As any admin at any company will tell you, you can never really trust anybody that tells you it’s okay to delete something, ever. This holds especially true for email. If I had a euro for every time I was given the go-ahead to delete an old mailbox of some user that hasn’t been with the company for ages, and then 3 years later have somebody come asking for the backups of that mailbox, I could probably afford a small Fiat from the 90’s that will never pass MOT inspection ever again.
The solution to that problem is of course to dump out the whole Exchange database from some ancient backup and extract a PST from there. And then repeating the exercise 3 times because you used either a too ancient or not ancient enough database. But what if I told you there was an easier way? Such as dumping out a PST before deleting the aforementioned mailbox?
This has numerous advantages; first, it solves the problem of users never erring on the side of caution when telling you to delete stuff. Secondly, you no longer have to find out if anybody wants that users emails, as soon as you get clearance from HR, you just squirrel away the PST and nuke the account from orbit. This second part is even better, because this saves you from doing the annual “why are half the mailboxes on the server dead?” clean-up.
Exchange 2010 SP1 and 2013
The only way I’ve found that’s even remotely acceptable is to do this through the Exchange Management Shell (EMS) using PowerShell. The option to do it through Outlook is out of the question for more than one users in your lifetime, so I’ll now even bother explaining it here.
First, we’ll need to assign the Mailbox Import Export role to a user or group that you aim to use to do this procedure. What most articles doesn’t tell you, is that by default no user or group has this permission by default, so you need to assign it before continuing.
New-ManagementRoleAssignment -Role "Mailbox Import Export" -User "<user name or alias>"
After this, you’ll need to close the EMS and open it again, otherwise it will throw an error at you that the New-MailboxExportRequest cmdlet is unknown in the next step, which is rather unhelpful.
After that, you can export the mailbox as an PST with the following command.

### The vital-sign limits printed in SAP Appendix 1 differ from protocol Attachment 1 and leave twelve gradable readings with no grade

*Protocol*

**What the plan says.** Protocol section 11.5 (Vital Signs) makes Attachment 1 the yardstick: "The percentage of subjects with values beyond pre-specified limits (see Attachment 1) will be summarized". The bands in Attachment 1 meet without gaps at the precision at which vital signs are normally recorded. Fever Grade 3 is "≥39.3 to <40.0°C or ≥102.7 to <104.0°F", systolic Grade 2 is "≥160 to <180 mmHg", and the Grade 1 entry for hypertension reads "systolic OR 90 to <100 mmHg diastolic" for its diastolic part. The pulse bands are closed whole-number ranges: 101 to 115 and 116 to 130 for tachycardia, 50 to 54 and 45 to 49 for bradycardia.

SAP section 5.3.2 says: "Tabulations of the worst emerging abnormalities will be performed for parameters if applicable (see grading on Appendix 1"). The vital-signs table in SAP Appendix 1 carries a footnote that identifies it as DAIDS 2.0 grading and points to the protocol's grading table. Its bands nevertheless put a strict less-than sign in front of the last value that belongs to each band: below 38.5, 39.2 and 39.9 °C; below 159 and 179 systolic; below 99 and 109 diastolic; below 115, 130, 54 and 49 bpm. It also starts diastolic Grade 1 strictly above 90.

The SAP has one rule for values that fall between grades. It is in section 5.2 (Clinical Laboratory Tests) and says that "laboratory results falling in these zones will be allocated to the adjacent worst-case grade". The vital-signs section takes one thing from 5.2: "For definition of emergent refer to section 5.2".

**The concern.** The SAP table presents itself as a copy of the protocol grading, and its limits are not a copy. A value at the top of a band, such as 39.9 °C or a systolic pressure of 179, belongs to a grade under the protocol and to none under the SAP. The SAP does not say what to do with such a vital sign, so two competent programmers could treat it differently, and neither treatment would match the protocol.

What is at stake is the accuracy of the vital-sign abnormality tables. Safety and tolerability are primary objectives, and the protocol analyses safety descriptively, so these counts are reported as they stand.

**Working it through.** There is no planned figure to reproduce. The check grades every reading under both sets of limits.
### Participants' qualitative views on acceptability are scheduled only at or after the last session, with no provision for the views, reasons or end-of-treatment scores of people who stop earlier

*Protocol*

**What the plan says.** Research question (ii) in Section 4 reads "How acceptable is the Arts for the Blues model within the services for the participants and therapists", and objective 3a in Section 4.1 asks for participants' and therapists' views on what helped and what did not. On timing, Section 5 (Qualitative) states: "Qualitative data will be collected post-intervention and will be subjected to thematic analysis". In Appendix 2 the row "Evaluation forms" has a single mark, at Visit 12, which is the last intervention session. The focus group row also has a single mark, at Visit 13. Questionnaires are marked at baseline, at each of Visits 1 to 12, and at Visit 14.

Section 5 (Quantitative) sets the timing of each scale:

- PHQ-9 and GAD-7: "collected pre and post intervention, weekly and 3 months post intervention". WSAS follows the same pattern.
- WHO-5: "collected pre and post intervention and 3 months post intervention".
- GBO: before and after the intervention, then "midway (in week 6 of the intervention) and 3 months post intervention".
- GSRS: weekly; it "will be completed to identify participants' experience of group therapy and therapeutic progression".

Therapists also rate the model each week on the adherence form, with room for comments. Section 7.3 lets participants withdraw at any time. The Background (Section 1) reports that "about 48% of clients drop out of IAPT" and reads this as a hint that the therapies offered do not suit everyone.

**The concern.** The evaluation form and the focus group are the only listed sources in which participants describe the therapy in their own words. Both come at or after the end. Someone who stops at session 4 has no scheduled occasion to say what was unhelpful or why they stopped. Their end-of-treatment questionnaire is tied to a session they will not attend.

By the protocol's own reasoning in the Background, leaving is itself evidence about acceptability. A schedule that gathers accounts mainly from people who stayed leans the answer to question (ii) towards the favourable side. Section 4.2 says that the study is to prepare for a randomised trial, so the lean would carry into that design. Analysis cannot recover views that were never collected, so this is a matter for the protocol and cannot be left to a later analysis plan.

New-MailboxExportRequest -Mailbox <user> -FilePath "\\server1.domain.local\share name\<pst_name>.pst"
Note the following:
The -Mailbox parameter accepts the alias, SMTP address or display name for the mailbox, which is rather nice. -Filepath needs to be a UNC path, so no local paths, and it’s a good idea to enclose the path in double quotes so PowerShell doesn’t throw a hissyfit over spaces in the path. Naturally your user needs to have access to that file share.
You can of course do a lot of other advanced stuff like only export archives or Sent folders, but I’ve frankly never had a use for that, I quite explicitly want everything in the mailbox.
Microsoft has a quite comprehensive write-up on the subject if you’re interested.
Another thing I rarely see mentioned in articles is that this procedure takes quite a bit of time per mailbox, so your request are actually queued by the Exchange server. On the servers I’ve tried it’ll process the first 5 requests instantly, and then queue the rest until it can finish one of the first 5.
To view that status of the whole queue, you can use the Get-MailboxExportRequest cmdlet, which shows you all current requests in alphabetical order.
Exchange 2016 and 2019
Exchange 2016 and 2019 supports the same EMS cmdlets as above, but additionally Microsoft has added the option to export it right from the GUI, which is rather nice.
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